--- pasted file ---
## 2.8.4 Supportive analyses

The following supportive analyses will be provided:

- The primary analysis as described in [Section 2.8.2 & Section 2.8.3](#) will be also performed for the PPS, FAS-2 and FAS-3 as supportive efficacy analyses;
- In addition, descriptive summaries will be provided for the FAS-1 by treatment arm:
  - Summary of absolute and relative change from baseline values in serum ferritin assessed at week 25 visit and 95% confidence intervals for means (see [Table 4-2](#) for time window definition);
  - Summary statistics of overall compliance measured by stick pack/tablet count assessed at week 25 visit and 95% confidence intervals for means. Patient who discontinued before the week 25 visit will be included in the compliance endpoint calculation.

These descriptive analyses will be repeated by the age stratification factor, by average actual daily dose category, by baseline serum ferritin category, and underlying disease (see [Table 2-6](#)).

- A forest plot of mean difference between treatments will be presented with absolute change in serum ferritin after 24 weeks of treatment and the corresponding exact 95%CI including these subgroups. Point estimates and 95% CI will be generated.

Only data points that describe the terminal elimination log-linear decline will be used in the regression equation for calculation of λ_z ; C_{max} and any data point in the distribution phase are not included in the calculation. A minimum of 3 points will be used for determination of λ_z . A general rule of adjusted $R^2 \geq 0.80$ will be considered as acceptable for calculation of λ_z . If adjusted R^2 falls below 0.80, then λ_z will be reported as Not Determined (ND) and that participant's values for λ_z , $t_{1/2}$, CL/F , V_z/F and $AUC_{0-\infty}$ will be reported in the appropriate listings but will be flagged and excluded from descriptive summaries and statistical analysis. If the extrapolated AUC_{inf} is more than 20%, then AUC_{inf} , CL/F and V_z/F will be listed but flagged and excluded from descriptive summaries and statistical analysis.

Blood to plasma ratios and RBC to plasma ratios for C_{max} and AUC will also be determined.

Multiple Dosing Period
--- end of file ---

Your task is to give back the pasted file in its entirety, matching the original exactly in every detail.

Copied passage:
## 2.8.4 Supportive analyses

The following supportive analyses will be provided:

- The primary analysis as described in [Section 2.8.2 & Section 2.8.3](#) will be also performed for the PPS, FAS-2 and FAS-3 as supportive efficacy analyses;
- In addition, descriptive summaries will be provided for the FAS-1 by treatment arm:
  - Summary of absolute and relative change from baseline values in serum ferritin assessed at week 25 visit and 95% confidence intervals for means (see [Table 4-2](#) for time window definition);
  - Summary statistics of overall compliance measured by stick pack/tablet count assessed at week 25 visit and 95% confidence intervals for means. Patient who discontinued before the week 25 visit will be included in the compliance endpoint calculation.

These descriptive analyses will be repeated by the age stratification factor, by average actual daily dose category, by baseline serum ferritin category, and underlying disease (see [Table 2-6](#)).

- A forest plot of mean difference between treatments will be presented with absolute change in serum ferritin after 24 weeks of treatment and the corresponding exact 95%CI including these subgroups. Point estimates and 95% CI will be generated.

Only data points that describe the terminal elimination log-linear decline will be used in the regression equation for calculation of λ_z ; C_{max} and any data point in the distribution phase are not included in the calculation. A minimum of 3 points will be used for determination of λ_z . A general rule of adjusted $R^2 \geq 0.80$ will be considered as acceptable for calculation of λ_z . If adjusted R^2 falls below 0.80, then λ_z will be reported as Not Determined (ND) and that participant's values for λ_z , $t_{1/2}$, CL/F , V_z/F and $AUC_{0-\infty}$ will be reported in the appropriate listings but will be flagged and excluded from descriptive summaries and statistical analysis. If the extrapolated AUC_{inf} is more than 20%, then AUC_{inf} , CL/F and V_z/F will be listed but flagged and excluded from descriptive summaries and statistical analysis.

Blood to plasma ratios and RBC to plasma ratios for C_{max} and AUC will also be determined.

Multiple Dosing Period